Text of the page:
Below you’ll find links to two Show and Tell projects from fellow students. Please share your feedback with them, for instance:

  • what do you like about the format?
  • what did or did not quite work?
  • what helped you understand this particular period of Chinese history better?
  • what suggestions do you have for a make-over/redo?
    • you can re-submit your Show and Tell project anytime before the close of the semester for a better grade; think of the kind of advice you’d like to get to help you achieve that!
  • do you think the project can help future students, and should I use it next time I run the course?

Leave your comments on the blog-post either as a page note in the Hypothes.is group HST271 or if you can annotate the text itself, highlight and mark up with Hypothes.is.

If one of the websites is your own, or it is twice the same person’s, refresh the page, and you should get new sites.

  • Project 1:
  • Project 2:

Blog post

5 points, due by Thursday, March 18, 11.59pm.

Write a blog post exploring themes or ideas based on your reading. You do not need to have all the answers. In fact, learning to ask good analytical or research questions is a skill you can develop during the semester.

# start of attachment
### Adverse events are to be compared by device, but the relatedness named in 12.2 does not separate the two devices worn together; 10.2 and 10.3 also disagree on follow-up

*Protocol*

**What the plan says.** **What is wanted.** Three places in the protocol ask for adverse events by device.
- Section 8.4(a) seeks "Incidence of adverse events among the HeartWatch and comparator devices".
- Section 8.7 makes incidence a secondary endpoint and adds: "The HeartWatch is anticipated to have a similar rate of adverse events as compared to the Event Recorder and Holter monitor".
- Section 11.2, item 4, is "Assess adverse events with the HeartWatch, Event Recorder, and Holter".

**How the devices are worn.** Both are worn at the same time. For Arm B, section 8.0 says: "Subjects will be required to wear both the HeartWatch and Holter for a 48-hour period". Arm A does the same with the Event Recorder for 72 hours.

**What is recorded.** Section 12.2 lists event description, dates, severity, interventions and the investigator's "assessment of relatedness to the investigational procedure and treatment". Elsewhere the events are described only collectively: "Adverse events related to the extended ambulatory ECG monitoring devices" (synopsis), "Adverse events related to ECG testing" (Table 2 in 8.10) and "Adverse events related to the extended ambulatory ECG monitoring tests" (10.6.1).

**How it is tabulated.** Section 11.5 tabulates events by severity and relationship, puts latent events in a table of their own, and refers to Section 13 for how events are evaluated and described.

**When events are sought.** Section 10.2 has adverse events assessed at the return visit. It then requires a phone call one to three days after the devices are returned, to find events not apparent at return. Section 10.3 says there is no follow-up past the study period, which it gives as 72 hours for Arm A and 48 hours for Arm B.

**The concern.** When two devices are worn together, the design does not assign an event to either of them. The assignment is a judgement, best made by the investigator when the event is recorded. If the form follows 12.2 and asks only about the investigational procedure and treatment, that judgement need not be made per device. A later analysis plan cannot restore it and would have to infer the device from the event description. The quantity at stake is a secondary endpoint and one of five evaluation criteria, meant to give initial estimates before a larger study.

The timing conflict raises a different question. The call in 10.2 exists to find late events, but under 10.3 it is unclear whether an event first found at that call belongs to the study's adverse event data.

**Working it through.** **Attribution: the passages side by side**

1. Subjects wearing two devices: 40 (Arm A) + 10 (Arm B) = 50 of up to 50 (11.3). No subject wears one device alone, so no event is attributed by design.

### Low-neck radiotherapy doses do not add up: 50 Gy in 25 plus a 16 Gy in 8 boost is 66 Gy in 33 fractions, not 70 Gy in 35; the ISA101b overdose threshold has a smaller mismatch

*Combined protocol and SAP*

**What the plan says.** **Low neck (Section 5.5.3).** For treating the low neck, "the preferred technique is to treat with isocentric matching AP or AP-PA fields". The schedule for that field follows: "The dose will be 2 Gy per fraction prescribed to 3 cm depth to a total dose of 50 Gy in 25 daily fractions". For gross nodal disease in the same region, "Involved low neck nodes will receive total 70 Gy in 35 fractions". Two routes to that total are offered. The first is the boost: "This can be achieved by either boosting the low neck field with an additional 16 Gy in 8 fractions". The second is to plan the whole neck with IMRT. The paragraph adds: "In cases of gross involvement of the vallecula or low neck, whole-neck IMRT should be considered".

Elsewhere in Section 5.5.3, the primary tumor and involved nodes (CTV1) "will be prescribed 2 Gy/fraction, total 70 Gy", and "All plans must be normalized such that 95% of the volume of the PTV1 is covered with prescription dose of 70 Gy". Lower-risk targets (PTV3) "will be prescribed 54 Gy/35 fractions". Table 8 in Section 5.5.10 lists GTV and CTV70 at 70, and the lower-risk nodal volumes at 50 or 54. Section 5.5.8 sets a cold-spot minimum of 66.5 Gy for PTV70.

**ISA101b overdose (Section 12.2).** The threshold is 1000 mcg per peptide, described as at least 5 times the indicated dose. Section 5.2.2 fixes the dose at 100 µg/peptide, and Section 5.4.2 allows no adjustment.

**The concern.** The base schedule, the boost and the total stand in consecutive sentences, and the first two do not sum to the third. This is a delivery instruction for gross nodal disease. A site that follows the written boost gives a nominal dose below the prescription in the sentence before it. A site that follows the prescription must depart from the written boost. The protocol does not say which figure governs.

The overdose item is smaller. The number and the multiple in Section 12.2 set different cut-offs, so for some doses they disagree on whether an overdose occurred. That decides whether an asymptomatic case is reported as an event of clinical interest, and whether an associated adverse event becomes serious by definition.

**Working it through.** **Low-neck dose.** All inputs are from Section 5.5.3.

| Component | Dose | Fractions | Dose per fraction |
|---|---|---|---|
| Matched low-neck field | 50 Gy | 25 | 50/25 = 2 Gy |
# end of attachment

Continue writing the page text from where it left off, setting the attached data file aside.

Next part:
• Length: approx. 400 words. excl. list of materials consulted.
  • Add the list of materials consulted at the end of the post, in Chicago notes and bibliography style.
    • TOP TIP: Just copy the bibliography information from the Reading list here.
  • Add the words “Week 6” in the title (please use this exact phrase, or it trips up the filter I created to have your posts show up in the blog stream)
  • Indicate in your post which Exploration Pack you chose.
  • Including an image, and make sure to add a caption with the source/credit.
  • Post on your website, and add to the category hst271.

When you’re done, read this declaration carefully and then fill out the Canvas quiz to collect your points.

Declaration
– I wrote a post of approximately 400 words in response to the readings.
– I included the bibliographic references for the materials I used for my post.
– I indicated which Exploration Pack I chose.
– I included an image, and I provided a caption and credit (source) for the image.
– I use the words Week 6 in the title, and added the post to category hst271

Peer feedback on post Week 6

3 points, due Monday March 22 by 11.59pm.